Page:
Oct. 1 deadline set for Iowa conservation programs

Farm and Food

Kate Hansen, policy associate, kateh@cfra.org, 515.215.1294; Teresa Hoffman, policy communications associate, teresah@cfra.org, 402.687.2100 ext. 1012; or Rhea Landholm, brand marketing and communications manager, rheal@cfra.org, 402.687.2100 ext. 1025

NEVADA, IA  – For Iowa farmers interested in enrolling in the Conservation Stewardship Program (CSP) or the Environmental Quality Incentives Program (EQIP), the deadline to submit initial paperwork has been set for Oct 1. 

“These programs are great opportunities for farmers looking to incorporate conservation in their operations,” said Kate Hansen, policy associate for the Center for Rural Affairs. 

Administered by the U.S. Department of Agriculture’s Natural Resources Conservation Service (NRCS), CSP and EQIP provide financial and technical assistance for producers to address natural resource concerns with conservation practices, and simultaneously maintain agricultural production on their land. 

CSP is designed to enhance existing conservation efforts operation-wide. To be eligible, producers must demonstrate their current conservation efforts, address resource concerns for their region, and be willing to implement additional practices. Available practices include cover crops, rotational grazing, and conservation crop rotation.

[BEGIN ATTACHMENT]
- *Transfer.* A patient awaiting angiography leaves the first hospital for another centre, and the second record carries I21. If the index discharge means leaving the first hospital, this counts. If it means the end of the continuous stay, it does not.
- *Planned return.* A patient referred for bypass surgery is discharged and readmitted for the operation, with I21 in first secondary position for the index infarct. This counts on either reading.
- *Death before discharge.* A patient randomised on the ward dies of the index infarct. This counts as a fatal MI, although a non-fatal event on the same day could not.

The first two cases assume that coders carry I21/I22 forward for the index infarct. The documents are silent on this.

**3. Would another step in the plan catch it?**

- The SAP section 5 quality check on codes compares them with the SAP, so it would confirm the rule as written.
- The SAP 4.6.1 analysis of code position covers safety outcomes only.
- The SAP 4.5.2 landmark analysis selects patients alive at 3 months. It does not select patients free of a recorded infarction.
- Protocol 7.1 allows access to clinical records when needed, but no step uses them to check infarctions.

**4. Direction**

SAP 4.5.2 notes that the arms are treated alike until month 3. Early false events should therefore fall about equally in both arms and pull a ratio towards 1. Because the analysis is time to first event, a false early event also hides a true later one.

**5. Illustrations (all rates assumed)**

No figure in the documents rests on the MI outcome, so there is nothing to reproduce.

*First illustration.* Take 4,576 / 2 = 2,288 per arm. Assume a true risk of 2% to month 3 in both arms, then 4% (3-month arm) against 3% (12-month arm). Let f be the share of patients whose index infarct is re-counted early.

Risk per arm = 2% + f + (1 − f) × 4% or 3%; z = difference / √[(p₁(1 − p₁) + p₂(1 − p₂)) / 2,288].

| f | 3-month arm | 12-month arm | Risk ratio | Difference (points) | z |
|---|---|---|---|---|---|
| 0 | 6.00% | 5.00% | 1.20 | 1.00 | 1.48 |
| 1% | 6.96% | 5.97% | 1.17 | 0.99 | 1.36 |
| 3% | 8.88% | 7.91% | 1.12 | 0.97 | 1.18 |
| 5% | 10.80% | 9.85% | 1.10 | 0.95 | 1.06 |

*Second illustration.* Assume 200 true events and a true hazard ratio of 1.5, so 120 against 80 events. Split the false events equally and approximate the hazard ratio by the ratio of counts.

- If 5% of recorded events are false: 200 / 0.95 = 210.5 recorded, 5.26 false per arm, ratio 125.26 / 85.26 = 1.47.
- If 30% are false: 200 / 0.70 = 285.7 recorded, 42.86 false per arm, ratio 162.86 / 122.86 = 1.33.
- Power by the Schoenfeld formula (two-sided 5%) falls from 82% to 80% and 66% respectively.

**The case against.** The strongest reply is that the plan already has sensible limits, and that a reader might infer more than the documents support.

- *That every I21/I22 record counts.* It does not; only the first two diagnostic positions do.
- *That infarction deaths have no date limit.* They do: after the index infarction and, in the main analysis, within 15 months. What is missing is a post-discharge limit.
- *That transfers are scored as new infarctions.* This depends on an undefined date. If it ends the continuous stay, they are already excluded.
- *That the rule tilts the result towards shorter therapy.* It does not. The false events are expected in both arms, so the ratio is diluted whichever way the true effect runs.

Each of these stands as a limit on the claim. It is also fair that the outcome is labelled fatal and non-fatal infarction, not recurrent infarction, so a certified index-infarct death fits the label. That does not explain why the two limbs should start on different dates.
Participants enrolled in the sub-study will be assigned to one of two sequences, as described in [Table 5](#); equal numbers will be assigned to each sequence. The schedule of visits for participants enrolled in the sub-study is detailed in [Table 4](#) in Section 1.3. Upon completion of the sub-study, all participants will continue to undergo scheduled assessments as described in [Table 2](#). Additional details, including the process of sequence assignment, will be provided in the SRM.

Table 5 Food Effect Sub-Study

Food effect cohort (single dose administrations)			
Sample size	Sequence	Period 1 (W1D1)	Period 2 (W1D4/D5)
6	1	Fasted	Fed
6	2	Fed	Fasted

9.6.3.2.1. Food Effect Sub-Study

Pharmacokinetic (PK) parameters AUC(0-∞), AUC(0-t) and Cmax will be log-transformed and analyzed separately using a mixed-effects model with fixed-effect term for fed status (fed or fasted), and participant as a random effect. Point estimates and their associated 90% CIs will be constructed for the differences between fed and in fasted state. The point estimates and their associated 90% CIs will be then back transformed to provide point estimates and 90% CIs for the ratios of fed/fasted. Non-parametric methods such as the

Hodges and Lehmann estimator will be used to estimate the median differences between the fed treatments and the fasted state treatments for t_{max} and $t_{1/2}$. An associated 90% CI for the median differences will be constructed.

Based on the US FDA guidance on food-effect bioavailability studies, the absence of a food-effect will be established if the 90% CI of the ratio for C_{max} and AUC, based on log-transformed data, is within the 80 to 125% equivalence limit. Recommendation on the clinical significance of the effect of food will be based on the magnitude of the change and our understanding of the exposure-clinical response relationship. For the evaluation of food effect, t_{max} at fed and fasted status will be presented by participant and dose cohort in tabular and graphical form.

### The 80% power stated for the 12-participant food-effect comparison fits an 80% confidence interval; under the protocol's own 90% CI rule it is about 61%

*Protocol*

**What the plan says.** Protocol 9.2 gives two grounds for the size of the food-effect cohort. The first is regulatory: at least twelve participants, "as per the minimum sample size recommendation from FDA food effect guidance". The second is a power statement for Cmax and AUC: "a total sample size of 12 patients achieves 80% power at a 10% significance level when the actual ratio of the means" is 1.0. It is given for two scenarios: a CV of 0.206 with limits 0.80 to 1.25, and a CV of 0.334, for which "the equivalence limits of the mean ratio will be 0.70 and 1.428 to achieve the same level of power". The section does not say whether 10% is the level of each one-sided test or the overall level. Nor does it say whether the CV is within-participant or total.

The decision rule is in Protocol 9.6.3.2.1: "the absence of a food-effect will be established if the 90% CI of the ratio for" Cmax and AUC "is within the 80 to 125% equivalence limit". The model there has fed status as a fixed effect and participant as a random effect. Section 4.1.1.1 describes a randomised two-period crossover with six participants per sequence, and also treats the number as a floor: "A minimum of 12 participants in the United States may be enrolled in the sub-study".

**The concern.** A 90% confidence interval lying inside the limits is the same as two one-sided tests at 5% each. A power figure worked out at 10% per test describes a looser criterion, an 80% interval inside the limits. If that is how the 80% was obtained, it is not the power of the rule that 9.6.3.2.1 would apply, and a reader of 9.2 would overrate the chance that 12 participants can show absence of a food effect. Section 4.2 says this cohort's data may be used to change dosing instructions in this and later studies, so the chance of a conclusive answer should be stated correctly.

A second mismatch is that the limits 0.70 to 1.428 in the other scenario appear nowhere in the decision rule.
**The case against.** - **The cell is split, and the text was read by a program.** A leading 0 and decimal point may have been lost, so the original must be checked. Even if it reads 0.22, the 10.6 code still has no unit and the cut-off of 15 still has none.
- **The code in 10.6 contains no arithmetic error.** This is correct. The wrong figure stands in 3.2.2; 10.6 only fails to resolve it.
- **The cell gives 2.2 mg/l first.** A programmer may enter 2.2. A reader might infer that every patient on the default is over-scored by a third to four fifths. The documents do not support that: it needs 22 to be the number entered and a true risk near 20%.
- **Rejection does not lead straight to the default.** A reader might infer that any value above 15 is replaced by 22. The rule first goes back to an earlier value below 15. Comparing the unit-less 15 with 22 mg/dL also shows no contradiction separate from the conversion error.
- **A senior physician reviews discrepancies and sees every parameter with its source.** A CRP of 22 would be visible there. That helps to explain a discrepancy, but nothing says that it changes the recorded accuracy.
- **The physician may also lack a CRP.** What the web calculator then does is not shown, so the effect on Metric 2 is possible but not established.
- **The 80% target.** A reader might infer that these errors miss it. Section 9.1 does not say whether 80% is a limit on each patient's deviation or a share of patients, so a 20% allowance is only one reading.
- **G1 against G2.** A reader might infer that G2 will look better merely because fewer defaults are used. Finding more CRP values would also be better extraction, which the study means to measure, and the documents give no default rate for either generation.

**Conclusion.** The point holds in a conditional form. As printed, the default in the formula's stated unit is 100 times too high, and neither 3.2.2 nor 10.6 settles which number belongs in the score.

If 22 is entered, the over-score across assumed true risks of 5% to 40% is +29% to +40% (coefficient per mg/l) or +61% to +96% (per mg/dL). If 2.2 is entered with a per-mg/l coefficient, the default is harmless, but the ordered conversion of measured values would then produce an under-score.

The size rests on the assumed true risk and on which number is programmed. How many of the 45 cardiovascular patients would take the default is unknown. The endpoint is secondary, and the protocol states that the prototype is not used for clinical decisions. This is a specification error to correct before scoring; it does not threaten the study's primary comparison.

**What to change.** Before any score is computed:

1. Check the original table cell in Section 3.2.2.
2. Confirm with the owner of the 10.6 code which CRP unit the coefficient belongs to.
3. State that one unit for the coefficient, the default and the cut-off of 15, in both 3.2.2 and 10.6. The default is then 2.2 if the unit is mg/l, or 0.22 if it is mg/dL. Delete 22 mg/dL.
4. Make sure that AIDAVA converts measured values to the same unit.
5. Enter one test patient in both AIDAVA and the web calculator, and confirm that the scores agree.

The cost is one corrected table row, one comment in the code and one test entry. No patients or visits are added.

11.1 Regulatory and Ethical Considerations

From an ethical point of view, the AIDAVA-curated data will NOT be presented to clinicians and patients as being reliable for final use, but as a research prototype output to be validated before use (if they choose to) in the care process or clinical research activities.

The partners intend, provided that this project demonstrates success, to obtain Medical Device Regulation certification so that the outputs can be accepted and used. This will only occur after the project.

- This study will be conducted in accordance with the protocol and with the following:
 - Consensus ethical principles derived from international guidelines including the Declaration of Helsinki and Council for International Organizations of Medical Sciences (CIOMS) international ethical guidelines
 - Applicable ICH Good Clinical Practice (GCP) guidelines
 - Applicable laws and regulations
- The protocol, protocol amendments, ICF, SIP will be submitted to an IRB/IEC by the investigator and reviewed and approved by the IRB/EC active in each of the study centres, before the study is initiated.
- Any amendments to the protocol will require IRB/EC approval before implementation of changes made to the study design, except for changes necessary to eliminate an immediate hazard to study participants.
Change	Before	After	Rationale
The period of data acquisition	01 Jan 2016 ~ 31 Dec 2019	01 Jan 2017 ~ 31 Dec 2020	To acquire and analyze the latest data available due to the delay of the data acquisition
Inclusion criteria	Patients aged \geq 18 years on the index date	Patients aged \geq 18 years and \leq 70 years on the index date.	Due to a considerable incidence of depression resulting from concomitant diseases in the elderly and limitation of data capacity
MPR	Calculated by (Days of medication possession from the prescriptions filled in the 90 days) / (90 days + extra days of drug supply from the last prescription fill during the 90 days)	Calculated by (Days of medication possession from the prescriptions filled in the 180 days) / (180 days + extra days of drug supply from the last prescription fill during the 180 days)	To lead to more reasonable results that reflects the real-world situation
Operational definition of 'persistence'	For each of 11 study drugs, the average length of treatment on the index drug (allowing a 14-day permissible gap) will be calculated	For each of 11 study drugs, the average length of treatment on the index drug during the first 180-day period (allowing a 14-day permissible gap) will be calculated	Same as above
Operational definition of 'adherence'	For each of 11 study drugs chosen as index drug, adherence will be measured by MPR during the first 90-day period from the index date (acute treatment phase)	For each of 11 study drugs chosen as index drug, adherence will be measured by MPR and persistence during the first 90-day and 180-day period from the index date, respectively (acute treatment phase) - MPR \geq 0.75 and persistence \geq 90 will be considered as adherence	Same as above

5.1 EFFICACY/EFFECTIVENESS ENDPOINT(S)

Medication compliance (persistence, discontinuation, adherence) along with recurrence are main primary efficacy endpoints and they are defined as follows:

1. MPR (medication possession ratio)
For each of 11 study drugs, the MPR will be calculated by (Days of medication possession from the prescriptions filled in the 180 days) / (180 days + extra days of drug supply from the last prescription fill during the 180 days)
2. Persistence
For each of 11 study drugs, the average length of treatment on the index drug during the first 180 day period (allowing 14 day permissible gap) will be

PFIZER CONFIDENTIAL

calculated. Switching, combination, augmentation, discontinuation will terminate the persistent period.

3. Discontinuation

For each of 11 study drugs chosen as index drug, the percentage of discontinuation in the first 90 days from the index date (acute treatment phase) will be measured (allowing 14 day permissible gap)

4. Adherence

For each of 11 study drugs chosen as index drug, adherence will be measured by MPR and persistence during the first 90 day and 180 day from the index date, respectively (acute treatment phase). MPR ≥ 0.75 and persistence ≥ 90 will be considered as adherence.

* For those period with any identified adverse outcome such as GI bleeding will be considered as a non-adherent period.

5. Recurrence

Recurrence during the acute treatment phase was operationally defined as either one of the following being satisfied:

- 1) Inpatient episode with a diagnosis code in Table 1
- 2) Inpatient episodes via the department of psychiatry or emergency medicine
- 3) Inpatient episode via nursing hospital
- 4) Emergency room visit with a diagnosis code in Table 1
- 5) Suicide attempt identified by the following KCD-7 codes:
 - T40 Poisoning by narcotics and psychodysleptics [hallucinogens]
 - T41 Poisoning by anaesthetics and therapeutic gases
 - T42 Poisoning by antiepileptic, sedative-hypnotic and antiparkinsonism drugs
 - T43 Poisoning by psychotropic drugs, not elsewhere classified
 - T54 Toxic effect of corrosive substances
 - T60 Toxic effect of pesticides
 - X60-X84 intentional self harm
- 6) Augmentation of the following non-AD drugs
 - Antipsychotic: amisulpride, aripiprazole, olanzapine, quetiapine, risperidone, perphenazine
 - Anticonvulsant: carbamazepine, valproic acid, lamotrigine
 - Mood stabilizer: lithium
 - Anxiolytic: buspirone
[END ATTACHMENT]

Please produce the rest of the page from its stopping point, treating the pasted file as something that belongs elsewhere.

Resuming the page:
EQIP is designed to help producers implement conservation that focuses on a particular resource concern, such as erosion or water quality, with a single practice or project. Many practices available in EQIP are also available in CSP, though the program is unique in offering a number of structural practices to choose from as well. 

“Conservation is for everyone, whether you’re relatively new to farming or have been in the business for years, and these programs are a smart way to invest in sound environmental practices with financial support,” Hansen said.

In 2020, more than 1,200 contracts advanced conservation across Iowa, with 980 EQIP and 228 CSP contracts statewide.

When applying for either program, farmers develop a plan with their local NRCS staff. Farmers interested in applying should call their local NRCS office to set up an appointment.

Feature photo by Kalee Olson